The nonlinear effect strongly depended on the concentration of the complex (Fig. 4a ). For the sake of simplicity in the sample preparation, in the following experiments we used pure glass cells of 80 μm thickness. Increasing the concentration by a factor of 2 enhanced by the same factor. For the highest concentration of 5.3%, however, this was no longer true. This concentration seemed to be high enough to cause phase separation and unstable behavior of the LC alignment. The effective nonlinear parameter was in the range from (2.7 ± 0.1) × 10−4 cm2/W for LC suspension doped with 0.2% of the complex to (1.36 ± 0.09) × 10−3 cm2/W for 1% doping.
We compared the nonlinear properties of the complex-doped LC samples to the nonlinearity observed in the dye-doped LC (Fig. 4b). For the comparison we used 5CB + 0.5% P4VP(CHAB)0.5. The complexation degree in the complex P4VP(CHAB)0.5 is 0.5 that corresponds to approximately 50 wt. % concentration of the dye in the complex. Therefore, to compare the LC doped with 0.5% of the complex to that doped with the dye, one should have the same concentration of the dye in the LC, i.e. 0.25%: 5CB + 0.25% CHAB. The complex-doped LC appeared to have a larger change in the effective refractive index at the same intensity and dye concentration. The effective nonlinear parameter was (8.5 ± 0.2) × 10−4 cm2/W compared to (5.6 ± 0.4) × 10−4 cm2/W in the dye-doped LC for the same 80 μm thickness of the cell. As for pure LC and polymer-doped LC, no aberration rings were formed at normal incidence for laser powers in the range of 0 ÷ 9 mW.
To study the dynamics of the rings formation and relaxation of the ring structure, we switched the incident beam on and off within a time of 0.14 ms using a mechanical shutter and tracked the intensity of a probe beam from a diode laser (λ = 650 nm) passing through the irradiated area using a photodiode that was connected to an oscilloscope and measured the signal in the spot centre. The probe beam was not focused and was of very low power (0.5 mW) so that it could not cause any changes in the cells. The intensity of the probe beam (within the aperture of the detector) changed because of its diffraction in the LC modified by the pump beam. The rise time obtained from the exponential growth fitting of the signal after switching the beam on was measured to be 6.54 ± 0.04 ms in an 80 μm glass cell at 2 mW laser power. The relaxation time of the ring structure obtained from the exponential decay fitting of the signal after switching the pump beam off was 5.67 ms. The rise time for a cell with dye-doped LC was 8.76 ms and the relaxation time 7.74 ms, i.e., 1.3 times longer than for the complex-doped LC. We also observed that for increasing cell thickness, the rise and relaxation times also got increased.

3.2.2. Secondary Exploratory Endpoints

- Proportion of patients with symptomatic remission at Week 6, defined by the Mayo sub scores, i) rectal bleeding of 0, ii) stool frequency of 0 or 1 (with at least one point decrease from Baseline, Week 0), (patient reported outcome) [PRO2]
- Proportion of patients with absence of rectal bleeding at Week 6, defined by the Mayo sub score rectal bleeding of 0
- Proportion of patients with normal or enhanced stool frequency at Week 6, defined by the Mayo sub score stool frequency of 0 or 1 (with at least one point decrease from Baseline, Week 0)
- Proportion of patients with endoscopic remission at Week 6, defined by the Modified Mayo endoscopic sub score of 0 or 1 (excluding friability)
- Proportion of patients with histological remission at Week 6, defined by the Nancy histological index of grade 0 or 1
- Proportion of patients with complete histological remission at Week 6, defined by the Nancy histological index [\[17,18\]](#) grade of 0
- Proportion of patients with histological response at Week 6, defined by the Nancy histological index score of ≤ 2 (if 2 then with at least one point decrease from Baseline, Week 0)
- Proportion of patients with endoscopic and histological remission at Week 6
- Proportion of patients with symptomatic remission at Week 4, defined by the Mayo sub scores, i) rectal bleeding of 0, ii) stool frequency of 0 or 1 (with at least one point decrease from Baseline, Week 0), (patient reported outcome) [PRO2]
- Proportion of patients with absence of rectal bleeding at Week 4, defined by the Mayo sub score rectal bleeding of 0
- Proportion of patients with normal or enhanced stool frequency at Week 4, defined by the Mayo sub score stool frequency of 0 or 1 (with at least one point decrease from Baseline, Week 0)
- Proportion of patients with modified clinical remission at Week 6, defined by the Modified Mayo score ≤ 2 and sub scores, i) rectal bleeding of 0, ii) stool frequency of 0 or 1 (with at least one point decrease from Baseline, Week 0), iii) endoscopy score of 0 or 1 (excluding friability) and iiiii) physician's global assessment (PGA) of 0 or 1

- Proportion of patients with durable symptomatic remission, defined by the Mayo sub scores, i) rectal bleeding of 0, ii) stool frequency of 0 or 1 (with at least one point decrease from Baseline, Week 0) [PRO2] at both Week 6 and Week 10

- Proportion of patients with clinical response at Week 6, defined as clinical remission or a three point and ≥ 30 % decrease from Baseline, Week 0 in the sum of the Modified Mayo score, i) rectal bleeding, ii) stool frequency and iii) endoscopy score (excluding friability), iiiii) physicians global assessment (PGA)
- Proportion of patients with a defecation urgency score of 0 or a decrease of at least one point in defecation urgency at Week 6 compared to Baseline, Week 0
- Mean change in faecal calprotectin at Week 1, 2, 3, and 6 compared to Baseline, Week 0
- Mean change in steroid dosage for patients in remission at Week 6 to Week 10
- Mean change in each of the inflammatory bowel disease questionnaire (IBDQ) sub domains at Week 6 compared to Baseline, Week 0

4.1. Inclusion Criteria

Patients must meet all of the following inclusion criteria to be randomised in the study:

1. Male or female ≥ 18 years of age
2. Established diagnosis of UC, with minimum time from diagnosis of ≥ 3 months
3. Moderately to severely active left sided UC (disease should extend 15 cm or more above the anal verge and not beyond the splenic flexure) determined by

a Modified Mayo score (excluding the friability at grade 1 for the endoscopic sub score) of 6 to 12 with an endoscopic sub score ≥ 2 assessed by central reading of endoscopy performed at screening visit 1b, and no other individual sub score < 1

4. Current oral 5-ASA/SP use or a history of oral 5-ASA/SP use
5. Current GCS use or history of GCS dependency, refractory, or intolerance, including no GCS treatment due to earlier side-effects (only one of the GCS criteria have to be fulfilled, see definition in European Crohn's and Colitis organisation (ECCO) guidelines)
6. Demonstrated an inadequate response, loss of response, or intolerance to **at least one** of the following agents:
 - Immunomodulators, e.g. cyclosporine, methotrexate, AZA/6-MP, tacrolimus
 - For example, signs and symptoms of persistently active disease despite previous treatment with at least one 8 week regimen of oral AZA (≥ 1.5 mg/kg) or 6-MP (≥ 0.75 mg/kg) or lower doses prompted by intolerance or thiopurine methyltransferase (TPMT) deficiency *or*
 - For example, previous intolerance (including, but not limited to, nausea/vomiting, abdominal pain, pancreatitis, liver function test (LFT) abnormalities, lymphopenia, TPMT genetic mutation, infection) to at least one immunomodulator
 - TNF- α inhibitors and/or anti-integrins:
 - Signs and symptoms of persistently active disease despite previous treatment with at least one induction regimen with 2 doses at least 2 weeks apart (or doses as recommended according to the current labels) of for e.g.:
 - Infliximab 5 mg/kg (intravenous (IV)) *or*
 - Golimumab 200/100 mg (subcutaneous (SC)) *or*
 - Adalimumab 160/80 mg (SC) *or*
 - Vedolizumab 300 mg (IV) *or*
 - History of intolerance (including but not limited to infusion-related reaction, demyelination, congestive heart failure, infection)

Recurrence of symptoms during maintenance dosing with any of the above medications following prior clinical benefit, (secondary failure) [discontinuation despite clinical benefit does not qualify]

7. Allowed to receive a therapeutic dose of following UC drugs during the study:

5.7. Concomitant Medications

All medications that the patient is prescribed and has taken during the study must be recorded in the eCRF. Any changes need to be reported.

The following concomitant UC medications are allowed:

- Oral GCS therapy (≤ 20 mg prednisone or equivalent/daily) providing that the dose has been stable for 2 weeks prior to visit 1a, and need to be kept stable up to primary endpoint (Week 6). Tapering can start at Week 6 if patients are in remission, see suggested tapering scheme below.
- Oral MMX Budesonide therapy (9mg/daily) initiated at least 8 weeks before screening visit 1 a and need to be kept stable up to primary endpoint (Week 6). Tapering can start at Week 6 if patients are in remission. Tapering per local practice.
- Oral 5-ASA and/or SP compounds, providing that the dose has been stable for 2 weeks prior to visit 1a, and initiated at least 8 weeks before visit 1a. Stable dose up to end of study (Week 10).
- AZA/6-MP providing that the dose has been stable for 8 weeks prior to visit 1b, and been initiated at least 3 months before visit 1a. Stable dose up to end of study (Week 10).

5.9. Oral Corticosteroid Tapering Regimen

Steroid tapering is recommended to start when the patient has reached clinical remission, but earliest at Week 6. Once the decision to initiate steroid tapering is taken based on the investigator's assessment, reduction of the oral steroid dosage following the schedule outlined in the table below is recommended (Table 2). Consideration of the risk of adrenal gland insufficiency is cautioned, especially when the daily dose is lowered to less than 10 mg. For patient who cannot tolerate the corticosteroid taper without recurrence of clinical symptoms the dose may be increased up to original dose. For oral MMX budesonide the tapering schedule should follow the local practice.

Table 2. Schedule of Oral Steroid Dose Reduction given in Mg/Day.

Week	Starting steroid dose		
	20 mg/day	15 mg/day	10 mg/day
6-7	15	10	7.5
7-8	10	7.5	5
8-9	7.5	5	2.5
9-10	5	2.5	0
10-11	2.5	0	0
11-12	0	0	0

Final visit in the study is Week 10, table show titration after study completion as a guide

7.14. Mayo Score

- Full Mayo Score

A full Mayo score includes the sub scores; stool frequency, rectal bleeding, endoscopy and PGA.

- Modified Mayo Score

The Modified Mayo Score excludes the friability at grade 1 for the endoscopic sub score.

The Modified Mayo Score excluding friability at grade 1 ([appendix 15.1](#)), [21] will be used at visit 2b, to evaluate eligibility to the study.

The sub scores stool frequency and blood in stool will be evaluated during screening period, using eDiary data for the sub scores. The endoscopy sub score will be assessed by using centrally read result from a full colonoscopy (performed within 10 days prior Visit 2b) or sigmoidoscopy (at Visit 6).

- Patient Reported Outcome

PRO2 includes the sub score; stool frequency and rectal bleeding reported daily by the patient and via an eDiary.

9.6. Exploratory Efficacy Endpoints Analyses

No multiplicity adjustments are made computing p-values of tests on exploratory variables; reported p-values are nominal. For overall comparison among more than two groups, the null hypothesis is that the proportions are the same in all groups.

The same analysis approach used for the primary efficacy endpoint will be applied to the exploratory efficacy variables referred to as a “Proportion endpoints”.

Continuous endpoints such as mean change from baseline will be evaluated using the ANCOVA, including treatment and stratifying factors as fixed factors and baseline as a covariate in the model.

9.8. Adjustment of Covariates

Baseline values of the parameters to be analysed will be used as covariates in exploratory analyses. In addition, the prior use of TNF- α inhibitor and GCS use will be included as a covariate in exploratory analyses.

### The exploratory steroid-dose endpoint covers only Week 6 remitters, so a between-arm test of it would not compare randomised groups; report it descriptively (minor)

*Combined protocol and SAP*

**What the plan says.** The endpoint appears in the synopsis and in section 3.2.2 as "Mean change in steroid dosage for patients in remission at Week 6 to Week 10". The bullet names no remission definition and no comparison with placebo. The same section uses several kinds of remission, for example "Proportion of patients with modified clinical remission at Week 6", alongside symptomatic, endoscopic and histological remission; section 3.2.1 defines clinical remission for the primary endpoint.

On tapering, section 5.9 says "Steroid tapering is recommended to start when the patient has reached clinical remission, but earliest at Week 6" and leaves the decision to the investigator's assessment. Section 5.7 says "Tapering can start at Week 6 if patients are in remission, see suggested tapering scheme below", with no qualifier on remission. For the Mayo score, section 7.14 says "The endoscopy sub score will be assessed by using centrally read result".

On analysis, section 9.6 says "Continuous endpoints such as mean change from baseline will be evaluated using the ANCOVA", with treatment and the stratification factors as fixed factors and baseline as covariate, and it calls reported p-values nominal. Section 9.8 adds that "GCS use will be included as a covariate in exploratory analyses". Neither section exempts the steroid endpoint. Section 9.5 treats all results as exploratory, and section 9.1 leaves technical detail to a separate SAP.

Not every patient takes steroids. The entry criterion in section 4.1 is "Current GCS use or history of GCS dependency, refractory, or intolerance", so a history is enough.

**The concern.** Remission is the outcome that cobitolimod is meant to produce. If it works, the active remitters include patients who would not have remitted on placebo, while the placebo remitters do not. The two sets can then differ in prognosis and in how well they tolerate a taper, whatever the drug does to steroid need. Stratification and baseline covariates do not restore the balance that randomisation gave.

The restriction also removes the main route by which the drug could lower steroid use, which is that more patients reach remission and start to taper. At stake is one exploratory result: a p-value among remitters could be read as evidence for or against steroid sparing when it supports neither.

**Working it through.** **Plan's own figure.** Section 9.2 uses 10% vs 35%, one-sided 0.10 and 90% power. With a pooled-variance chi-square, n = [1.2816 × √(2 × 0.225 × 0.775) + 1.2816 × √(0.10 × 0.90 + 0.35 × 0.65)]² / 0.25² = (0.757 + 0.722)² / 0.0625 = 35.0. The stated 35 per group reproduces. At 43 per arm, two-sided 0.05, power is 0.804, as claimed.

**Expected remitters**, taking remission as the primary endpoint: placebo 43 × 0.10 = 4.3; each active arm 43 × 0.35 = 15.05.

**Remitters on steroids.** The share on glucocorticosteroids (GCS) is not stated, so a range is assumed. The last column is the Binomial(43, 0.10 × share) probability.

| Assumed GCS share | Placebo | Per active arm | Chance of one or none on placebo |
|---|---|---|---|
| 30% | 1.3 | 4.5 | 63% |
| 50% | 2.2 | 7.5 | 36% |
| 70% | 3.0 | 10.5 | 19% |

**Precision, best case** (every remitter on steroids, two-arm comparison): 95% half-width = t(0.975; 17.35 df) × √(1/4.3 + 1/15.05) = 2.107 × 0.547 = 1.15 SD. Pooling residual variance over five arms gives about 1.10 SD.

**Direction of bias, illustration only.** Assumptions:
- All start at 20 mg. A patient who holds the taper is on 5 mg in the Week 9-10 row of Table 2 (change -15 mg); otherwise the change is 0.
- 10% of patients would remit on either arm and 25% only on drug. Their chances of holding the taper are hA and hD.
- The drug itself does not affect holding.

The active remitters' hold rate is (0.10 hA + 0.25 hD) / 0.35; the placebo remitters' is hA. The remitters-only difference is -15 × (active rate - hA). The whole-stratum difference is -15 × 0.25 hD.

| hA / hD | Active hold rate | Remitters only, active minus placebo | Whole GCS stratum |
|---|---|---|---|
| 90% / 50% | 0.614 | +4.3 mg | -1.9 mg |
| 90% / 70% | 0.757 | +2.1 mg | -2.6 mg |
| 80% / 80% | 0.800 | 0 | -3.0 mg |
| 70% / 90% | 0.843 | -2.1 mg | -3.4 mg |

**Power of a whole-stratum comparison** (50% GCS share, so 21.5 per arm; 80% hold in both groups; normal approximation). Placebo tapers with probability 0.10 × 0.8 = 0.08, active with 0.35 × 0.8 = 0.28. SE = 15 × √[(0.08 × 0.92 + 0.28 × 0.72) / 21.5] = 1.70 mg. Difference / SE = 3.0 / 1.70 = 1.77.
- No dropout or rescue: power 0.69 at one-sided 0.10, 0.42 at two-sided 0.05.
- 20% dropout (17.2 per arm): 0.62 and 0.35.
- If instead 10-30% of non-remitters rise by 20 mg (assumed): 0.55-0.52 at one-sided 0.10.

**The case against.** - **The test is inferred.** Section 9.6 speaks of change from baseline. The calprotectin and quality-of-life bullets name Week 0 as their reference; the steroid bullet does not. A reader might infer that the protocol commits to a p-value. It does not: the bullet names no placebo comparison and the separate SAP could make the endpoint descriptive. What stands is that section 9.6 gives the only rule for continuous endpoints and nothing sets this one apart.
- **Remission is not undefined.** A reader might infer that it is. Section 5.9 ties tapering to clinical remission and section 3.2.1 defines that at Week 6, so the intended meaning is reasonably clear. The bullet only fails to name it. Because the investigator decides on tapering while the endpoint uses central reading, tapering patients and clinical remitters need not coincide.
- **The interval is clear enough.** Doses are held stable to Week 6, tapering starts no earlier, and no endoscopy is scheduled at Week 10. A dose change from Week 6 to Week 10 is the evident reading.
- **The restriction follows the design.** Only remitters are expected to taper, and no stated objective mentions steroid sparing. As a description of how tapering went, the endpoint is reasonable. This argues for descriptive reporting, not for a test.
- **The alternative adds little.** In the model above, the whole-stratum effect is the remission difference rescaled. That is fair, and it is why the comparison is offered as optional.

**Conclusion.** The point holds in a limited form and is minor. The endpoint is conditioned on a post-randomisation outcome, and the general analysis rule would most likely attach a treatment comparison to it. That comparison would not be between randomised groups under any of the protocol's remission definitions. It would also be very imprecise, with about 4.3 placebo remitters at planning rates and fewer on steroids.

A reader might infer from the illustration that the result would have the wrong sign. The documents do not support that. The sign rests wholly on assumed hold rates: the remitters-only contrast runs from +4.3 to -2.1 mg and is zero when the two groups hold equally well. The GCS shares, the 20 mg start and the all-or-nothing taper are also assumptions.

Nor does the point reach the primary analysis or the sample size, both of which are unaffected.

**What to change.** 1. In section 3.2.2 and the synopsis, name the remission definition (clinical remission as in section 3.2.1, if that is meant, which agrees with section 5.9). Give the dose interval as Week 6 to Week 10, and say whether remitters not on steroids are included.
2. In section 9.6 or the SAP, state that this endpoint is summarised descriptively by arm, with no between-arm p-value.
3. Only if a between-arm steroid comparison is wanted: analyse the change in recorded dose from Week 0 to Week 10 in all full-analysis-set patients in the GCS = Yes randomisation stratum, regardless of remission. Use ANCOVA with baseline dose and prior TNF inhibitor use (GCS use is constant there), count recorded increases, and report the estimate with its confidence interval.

The effective dielectric constant and therefore the refractive index of an LC are determined by the molecular orientational ordering, i.e., the director and the order parameter . Light can affect both of these parameters. Therefore, there can be several mechanisms responsible for the observed optical nonlinearity: orientational mechanism connected with the light-induced director change, and thermal and conformational ones causing the light-induced order parameter change.
In the following, we only consider the non-diverging case of self-phase modulation. The orientational nonlinearity can be excluded from the consideration, since we did not observe a threshold behavior that would be normal for our experimental geometry. Also, the rise/relaxation times were a couple of orders less than would be expected for orientational nonlinearity .
No aberration rings were observed in the pure LC or polymer-doped LC samples at the low intensities that produced a clear ring structure in the complex-doped sample. There were also no rings at red laser irradiation, which means that the absorption in the dye is important. The absorption spectra of the complex-doped LC were measured before and at laser irradiation leading to the ring pattern formation. It appeared that the amplitude of the absorption band corresponding to the trans-isomer of the CHAB azo-dye is decreasing immediately at irradiation showing the presence of trans-cis isomerization. We suggest the complex-doped LC to have the same mechanism of optical nonlinearity as some of the azo-dye-doped LCs or azobenzene LCs [10,25,27–29] initiated by laser-induced changes in the order parameter of the liquid crystal. The mechanism proposed in those publications was photo-stimulated conformational changes of the liquid crystal or azo-dye molecules caused by trans-cis isomerization of the molecules. The molecules in the trans-form are more rod-like and they follow the orientation of the LC director, while the photo-excited cis-form molecules are bent creating disorder near the transformed azo-dye. Thus, the conformers induce a change in the order parameter ΔS that leads to a change in the refractive indices and in the birefringence. The conformers act as impurities reducing the orientational order. Also the linear polarizability of the excited conformer differs from that of a molecule in the ground state, and gives a contribution to the bulk susceptibility. The trans-cis isomerisation is a fast process, and thus the resulting changes in the order parameter and the refractive index can be rapid [28,29], in the range of milliseconds. Therefore, we suggest the mechanism of the observed nonlinearity to be conformational.